Costa Rica immigration law allows visitors to stay up to 90 days. However, non-residents are required to leave the country at the end of that period. After a brief stay outside Costa Rica’s borders, they are allowed to return for another 90 day period. Some who choose to live in Costa Rica make a run to the Costa Rica Nicaragua border every 3 months for years. These individuals are what the Costa Rica Immigration department calls perpetual tourists.
Is this legal? Well, really no, sometimes it is a necessity when waiting for your Costa Rica resident paperwork to be approved by the immigration department. Do I recommend this? Actually NO! If you decide to make Costa Rica your permanent residence, start the process before moving here. If you need assistance email me at JosephEmanuelli@remax.net and I can assist you.
For those that still want to be a perpetual tourist continue reading this step by step guide to the process of crossing the Costa Rica Nicaragua border at Penas Blancas and back on foot. It will get you to the border, tell you what you need to leave Costa Rica and enter Nicaragua and vice versa, all the fees involved, and finally some safety tips.
You can drive your rental car to the border but that is as far as you can go since rental cars are not allowed to cross the border. There is a house right at the border where the family that lives there will watch your car for $3-5 per day. Do not leave any valuables inside.
You can take the Transbasa public bus to the border from Liberia which leaves every 45 minutes 5:00 a.m. to 7:00 p.m. If you are planning to spend a few days in Nicaragua, you can take a Ticabus and you will do the border crossing with the bus. That process will not be described here–you simply follow the instructions given to the passengers.
To cross the Costa Rica Nicaragua border, you will need a valid passport that is not within 6 months of expiring, a receipt of payment of the Costa Rica exit tax, a plane or bus ticket dated at the most 90 days in advance, and small US bills ($1 and $5).
Upon arrival at the border, you must pay an $8 exit tax. All the tax offices are on your right as you face the border and are well-marked by signage.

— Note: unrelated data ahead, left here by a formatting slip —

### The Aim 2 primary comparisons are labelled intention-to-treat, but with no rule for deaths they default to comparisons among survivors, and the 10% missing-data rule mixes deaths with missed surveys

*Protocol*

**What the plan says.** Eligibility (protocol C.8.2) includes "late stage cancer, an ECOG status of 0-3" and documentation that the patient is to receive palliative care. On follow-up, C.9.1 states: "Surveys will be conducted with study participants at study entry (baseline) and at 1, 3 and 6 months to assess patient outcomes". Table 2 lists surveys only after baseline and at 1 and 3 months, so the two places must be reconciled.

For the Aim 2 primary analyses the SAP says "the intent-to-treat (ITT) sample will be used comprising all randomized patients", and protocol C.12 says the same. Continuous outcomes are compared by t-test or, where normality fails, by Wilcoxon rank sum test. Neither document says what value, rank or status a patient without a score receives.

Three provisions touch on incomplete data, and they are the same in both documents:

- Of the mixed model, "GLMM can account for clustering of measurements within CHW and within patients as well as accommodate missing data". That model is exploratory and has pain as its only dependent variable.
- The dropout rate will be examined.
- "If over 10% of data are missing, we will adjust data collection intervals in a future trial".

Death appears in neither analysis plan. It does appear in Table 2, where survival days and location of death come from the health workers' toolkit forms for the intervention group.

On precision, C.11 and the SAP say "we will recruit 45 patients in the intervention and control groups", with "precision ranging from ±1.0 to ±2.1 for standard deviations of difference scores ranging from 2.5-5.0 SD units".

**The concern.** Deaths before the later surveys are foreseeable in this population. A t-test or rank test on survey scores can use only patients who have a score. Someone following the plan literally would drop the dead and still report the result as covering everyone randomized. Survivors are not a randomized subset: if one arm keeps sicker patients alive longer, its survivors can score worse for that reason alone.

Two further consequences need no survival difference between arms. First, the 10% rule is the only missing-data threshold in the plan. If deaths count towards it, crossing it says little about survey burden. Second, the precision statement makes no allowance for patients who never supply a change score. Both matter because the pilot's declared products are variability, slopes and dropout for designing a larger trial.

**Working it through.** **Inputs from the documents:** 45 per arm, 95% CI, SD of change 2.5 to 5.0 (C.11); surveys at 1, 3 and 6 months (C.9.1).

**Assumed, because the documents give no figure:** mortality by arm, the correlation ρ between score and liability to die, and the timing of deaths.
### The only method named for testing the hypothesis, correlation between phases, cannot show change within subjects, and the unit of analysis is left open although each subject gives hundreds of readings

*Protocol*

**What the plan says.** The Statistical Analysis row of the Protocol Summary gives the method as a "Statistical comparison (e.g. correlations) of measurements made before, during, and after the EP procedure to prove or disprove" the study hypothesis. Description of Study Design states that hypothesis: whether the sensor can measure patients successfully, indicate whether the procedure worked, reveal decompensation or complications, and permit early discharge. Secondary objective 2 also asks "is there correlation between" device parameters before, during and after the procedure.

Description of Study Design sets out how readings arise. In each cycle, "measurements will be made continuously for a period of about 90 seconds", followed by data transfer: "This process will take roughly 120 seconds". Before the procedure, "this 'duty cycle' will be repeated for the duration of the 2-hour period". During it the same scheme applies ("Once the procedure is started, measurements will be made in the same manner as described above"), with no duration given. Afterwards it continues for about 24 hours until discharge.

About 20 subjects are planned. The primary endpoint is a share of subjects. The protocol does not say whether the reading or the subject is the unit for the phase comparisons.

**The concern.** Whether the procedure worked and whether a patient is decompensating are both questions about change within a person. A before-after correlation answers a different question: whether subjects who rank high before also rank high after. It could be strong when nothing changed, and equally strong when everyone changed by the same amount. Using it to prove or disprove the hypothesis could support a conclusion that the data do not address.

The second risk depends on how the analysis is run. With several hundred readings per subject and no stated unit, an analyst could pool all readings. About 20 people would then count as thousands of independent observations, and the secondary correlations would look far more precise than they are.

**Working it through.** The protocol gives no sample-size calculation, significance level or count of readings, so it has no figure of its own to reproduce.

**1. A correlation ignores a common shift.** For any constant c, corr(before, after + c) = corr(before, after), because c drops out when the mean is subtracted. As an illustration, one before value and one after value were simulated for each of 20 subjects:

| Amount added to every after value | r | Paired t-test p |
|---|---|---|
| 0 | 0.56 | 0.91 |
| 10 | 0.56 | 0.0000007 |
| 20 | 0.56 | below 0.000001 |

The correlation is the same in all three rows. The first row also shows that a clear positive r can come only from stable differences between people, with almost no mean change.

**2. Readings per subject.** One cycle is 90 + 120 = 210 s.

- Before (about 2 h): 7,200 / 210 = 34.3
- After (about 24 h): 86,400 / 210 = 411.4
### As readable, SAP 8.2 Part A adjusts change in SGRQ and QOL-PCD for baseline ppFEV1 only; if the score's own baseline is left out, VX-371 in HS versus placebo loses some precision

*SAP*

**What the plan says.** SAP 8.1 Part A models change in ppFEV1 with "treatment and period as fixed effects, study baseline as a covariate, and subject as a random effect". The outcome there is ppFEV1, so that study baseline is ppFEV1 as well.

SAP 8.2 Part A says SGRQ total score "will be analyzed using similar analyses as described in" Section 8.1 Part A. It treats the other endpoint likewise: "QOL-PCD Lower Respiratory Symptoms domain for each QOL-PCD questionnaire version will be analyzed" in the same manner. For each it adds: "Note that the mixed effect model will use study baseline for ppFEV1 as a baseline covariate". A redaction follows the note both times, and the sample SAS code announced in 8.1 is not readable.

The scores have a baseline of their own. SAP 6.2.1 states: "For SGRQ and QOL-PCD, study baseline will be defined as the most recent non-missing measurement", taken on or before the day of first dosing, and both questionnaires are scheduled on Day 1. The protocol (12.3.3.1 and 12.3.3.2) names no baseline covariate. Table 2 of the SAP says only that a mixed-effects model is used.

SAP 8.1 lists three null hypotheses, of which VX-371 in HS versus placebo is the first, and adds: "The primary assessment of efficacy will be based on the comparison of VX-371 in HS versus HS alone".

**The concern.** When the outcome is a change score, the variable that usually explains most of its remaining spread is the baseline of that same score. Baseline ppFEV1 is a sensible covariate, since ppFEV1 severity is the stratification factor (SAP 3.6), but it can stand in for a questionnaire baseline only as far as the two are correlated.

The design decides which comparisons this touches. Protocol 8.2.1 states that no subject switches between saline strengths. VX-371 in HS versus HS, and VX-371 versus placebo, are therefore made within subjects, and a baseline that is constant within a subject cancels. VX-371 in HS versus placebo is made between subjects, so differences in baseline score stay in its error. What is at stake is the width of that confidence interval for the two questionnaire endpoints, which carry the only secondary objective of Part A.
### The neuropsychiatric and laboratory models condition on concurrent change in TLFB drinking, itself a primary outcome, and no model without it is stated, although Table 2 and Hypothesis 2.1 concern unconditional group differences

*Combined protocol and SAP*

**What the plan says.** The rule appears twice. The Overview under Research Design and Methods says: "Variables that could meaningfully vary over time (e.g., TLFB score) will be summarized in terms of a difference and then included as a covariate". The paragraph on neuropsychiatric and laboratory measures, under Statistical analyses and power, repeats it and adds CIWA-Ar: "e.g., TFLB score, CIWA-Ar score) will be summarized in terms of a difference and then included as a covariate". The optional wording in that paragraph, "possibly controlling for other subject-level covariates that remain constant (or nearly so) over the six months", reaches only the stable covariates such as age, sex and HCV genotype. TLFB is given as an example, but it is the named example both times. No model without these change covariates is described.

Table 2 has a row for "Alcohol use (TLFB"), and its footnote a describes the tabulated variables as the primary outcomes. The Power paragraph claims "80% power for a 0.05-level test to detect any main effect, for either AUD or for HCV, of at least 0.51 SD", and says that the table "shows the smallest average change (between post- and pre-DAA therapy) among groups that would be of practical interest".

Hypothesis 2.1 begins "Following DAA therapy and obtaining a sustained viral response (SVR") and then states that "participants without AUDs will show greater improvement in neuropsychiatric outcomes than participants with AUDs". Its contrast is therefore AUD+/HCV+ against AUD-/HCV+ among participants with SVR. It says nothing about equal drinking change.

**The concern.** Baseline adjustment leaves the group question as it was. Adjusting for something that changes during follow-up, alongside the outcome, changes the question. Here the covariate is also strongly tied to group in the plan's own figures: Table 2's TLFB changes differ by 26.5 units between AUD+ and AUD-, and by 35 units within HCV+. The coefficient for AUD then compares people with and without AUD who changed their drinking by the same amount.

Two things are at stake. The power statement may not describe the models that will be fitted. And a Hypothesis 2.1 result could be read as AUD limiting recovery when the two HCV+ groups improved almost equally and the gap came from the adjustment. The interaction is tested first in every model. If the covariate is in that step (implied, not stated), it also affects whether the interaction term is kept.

Walk towards the border, passing by the lines of trucks and vehicles and enter the Costa Rica exit office. There is usually not a lot of people in line. Hand you passport and exit tax receipt to the officer. He may or may not ask you questions, such as where you are staying.
After exiting the office, you will walk a few hundred yards toward the Nicaragua Entrance Office. Along the way you will pass through checkpoints where they will check for the Costa Rican exit stamp in your passport. The officers are generally friendly–don’t be frightened! Continue to follow the signs leading you to the Nicaraguan Immigration office, a modern white office building. You will pass buy lots of vendors and persons offering to “help”; it is best to just keep walking. DO NOT USE their “service” as it is illegal and the stamps you get could be bogus.
After entering the air-conditioned immigration office, you will need to pay a $12 tax to the immigration officer who takes your passport. After stamping it, you will receive a receipt for safe-keeping. He will ask you where you are staying in Nicaragua. Your bags will be put through a scanner and, after collecting them, you are officially in Nicaragua! Outside the building there are restaurants, taxis, and a bus stop.
Costa Rica requires you to be outside the country 72 hours in order to re-enter with duty free items, as you are allowed up to $500.00 duty free every six months. If you’re just getting a passport stamp for another 90-day tourist visa, you just may want to go to lunch and return. San Juan del Sur is only a 30-minute cab ride and should not cost more than $35.00, so this is a good time to get to know our neighbor to the north. Other popular destinations are colonial Granada, or metropolitan Managua, even Lake Nicaragua.
To re-enter Costa Rica, the process is basically the same, just reversed. Upon entering the Nicaraguan immigration office, you will pay a $1 municipality tax at a small booth on your right, and then $2 to the exit officer who checks your passport. Once again you walk along the main road towards the Costa Rica Nicaragua border, and once again there will be checkpoints. Enter the right side of the Costa Rica Immigration office and prepare to stand in line anywhere from 20 minutes to 3 hours (if there are big bus groups). When you get to the window, you will need to present a plane or bus ticket that shows you will be leaving Costa Rica within 90 days. If you do not have either, you can buy a bus ticket to Nicaragua for about $25 at a booth nearby. Upon being shown proof of departure, the officer will stamp your passport. Before leaving the window, make sure the stamp says 90 days. Then retrieve your luggage after it has been sent through the scanner and Bienvenido! You are back in Costa Rica for another 3 months!
A few words of caution are in order. You will be approached by persons offering to help you, some even say they will do it for free. Of course, it will never be for free. This is not a complicated process. You are completely capable of doing it yourself, and no one can streamline it for you any more than it already is. NEVER give your passport to someone. A few people may be making an honest living “helping out”, but there are many scams and con artists out there, and you cannot possibly know which is which (they don’t wear signs). So just view the process as an adventure and enjoy! If you are traveling alone, join up with others going through, as there is often more ‘safety in numbers.”
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